Vermin Supreme is not a mainstream presidential candidate. So no one took it too seriously when he said during a radio appearance this week that he wants to make New England Patriots quarterback Tom Brady his running mate.
"Did I mention I was going to make Tom Brady my vice presidential pick?" Supreme said. "Tom Brady should be one heartbeat away from the presidency."
The pony loving, boot-hat wearing outsider isn't the only 2016 hopeful using Brady's popularity to curry favor with voters. Already this year, many major presidential candidates have invoked Brady's name while on the stump in New Hampshire.
Brady has always been hugely popular, but the Deflategate saga has made him almost a religious figure in these parts.
"It's kind of classic electoral pander," said Dean Spiliotes, a Southern New Hampshire University political scientist. "Electoral politics is full of candidates pandering to local audiences. Basically, you're trying to connect with the voters. You try to connect with them on things that are important to them."
Back in May, Chris Christie - who has staked the success of his campaign on New Hampshire - defended Brady while visiting the state.
"I think there's a little bit too much attention on this," the diehard Dallas Cowboys fan told IJReview. He called the scandal "way, way overblown" and implied that people were enjoying Brady's trouble because he's rich and has a supermodel wife.
Ted Cruz took a similar approach, saying during a June event in Massachusetts that "Tom Brady was framed."
And during the third GOP debate in October, Lindsey Graham took that pandering to a whole new level.
"I want to win New Hampshire - Go Tom Brady! Go Patriots," he joked.
Other candidates have toned down the rhetoric.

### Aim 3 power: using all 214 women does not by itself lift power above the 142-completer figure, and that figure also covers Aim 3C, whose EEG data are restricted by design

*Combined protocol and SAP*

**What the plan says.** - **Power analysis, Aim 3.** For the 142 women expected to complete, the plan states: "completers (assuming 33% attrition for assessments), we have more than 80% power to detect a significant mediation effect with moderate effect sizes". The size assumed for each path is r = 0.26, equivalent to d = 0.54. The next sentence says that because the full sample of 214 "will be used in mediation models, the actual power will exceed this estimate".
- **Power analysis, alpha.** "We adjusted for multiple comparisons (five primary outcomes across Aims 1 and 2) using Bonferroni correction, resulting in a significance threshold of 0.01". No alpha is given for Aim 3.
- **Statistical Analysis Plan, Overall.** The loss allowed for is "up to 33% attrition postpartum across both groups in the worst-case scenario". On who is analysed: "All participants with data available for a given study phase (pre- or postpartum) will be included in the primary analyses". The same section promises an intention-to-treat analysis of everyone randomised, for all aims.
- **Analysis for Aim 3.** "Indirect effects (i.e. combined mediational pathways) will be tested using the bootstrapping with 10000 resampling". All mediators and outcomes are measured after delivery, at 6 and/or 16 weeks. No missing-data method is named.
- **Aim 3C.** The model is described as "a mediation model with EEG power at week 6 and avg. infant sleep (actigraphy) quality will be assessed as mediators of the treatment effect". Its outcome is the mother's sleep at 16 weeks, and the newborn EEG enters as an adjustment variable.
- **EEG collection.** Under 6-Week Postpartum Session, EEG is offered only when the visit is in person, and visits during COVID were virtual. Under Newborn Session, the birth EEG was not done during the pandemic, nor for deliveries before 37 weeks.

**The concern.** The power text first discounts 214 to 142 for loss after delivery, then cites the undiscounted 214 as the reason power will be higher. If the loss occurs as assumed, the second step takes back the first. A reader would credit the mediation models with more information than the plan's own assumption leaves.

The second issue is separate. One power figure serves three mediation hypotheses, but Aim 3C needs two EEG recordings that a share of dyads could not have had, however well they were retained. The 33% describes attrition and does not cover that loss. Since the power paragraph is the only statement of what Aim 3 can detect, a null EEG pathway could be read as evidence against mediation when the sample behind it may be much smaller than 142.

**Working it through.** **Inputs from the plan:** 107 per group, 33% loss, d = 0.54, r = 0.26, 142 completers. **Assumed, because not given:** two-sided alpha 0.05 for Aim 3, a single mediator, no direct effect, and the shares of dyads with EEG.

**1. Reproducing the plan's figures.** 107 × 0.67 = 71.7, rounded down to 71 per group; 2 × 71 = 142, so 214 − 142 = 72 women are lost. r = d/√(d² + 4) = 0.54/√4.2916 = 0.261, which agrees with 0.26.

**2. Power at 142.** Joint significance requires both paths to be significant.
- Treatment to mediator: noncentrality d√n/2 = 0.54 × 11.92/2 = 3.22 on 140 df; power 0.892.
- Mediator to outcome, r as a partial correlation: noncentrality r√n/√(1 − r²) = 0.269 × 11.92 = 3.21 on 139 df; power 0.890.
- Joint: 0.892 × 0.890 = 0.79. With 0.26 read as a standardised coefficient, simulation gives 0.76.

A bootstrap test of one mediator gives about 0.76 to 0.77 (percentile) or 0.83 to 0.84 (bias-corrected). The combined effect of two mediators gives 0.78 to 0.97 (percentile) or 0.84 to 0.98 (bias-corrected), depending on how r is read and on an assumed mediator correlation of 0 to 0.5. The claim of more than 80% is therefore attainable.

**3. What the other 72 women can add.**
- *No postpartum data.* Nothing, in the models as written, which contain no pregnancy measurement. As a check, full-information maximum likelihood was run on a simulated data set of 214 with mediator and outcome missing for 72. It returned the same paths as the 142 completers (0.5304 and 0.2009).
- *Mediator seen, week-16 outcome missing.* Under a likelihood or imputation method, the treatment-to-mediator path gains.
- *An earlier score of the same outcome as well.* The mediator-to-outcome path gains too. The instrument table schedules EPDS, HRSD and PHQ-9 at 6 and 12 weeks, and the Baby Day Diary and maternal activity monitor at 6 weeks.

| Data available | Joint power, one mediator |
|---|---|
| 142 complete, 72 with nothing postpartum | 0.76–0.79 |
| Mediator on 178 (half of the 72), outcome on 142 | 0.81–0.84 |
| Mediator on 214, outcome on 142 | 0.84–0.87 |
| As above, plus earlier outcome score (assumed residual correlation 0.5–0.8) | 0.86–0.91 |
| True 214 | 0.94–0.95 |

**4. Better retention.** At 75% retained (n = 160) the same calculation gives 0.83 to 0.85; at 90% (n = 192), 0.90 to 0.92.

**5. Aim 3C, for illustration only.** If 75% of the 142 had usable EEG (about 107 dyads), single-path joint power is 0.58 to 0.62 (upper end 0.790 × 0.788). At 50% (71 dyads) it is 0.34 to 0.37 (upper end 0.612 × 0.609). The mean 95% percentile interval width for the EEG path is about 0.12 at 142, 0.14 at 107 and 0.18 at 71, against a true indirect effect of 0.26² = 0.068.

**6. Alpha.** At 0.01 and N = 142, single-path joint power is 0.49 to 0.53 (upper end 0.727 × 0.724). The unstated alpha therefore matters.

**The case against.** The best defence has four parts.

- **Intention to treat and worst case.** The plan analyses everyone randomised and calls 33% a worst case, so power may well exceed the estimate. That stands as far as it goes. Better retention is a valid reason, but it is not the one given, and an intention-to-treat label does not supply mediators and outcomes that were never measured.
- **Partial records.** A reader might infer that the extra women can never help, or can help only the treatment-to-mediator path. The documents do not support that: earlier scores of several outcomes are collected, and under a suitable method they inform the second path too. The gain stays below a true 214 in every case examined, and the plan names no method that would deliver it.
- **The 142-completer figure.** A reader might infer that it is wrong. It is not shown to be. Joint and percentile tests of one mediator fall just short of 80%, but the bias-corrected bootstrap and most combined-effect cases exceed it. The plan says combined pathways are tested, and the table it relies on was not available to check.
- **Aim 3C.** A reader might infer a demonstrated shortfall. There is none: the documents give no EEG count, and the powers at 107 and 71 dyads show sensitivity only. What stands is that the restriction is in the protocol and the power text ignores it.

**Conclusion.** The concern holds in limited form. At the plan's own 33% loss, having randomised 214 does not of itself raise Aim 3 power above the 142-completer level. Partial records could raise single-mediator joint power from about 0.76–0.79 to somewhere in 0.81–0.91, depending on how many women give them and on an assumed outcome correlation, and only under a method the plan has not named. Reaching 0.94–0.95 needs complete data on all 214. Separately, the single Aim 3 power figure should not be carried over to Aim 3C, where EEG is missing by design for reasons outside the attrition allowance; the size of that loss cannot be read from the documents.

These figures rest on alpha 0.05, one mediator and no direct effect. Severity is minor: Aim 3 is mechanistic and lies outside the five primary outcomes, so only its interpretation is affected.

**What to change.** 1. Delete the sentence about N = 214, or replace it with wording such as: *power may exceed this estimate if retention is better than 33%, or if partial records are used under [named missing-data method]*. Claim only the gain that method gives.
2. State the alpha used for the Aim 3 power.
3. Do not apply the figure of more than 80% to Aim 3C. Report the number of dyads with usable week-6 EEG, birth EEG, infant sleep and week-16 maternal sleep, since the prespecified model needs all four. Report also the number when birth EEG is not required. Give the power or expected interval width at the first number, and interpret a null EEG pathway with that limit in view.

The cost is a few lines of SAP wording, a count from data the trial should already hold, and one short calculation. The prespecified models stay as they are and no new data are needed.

During a May visit to New Hampshire, Rand Paul said his wife is a "huge fan" of Brady's, having had her picture taken with him at one point.
John Kasich - a Pittsburgh Steelers fan - was asked about Brady during a June appearance on necn's Broadside, and mostly defended the quarterback.
"We keep wanting to tear people down who we have grown to respect and admire," he said. "We all are flawed. I'm flawed, man. OK, I don't know what Brady did, but I don't want to run Brady into the ground."
Bernie Sanders has also been supportive of Brady, telling Bloomberg Politics he's a "strong Tom Brady fan," while refusing to answer whether he thought Brady was telling the truth.
And Donald Trump has repeatedly name-dropped Brady during his New Hampshire stops after reporters spotted a Trump "Make America Great Again" hat in the quarterback's locker earlier this year and Brady said he hoped the billionaire real estate mogul can win the presidency.
Brady has stopped short of endorsing Trump outright, but Trump told The Washington Post last week that Brady's support is the reason he's doing so well in this area.
"You know, it's hard for a guy like him to say that," Trump told the Post. "When you're a football player, you don't want to be taking sides in campaigns and having the Hillary (Clinton) people now say you're not as good as Bart Starr. You understand. So Tom Brady is great."
Spiliotes said it's not unusual to see candidates use popular local teams like the Red Sox to connect with New Hampshire voters, but singling out one specific player is something he hasn't seen before.
"It's an unusual situation," he said.
Oddly, Marco Rubio has taken the opposite approach. The Florida Senator is a Miami Dolphins fan, and has repeatedly tweaked Brady and Patriots fans - New Hampshire poll numbers be damned. During the offseason, he was quoted saying that he hoped Brady would retire or that he wished the NFL's original 4-game suspension had been permanent.
Ahead of the Patriots game against the Dolphins in October - a game the Pats won - Rubio even tweeted out a Deflategate joke.
"Rubio is sort of unsual going the other way," Spiliotes said. "He probably knows at least enough to do it in a good natured way. It's a little self deprecating."
He's not the only presidential candidate who has taken a shot at Brady, though the others have been a bit more careful in their criticism.
Rick Santorum told Neil Cavuto of Fox News back in January that he thought Brady could have been a bit more forthcoming about the whole ordeal.
Carly Fiorina, meanwhile, tried to relate Brady's Deflategate woes to Hillary Clinton's email fiasco.
"Maybe Tom Brady learned how to wipe his phone clean by watching Hillary Clinton wipe her server clean," she told Boston talk radio host Howie Carr in July, apparently not concerned about how that might impact her chances in New Hampshire.
Jim Gilmore made a similar comparison, tweeting in July that since Brady was suspended four games for hiding evidence, Clinton "should have to sit out first 4 primaries."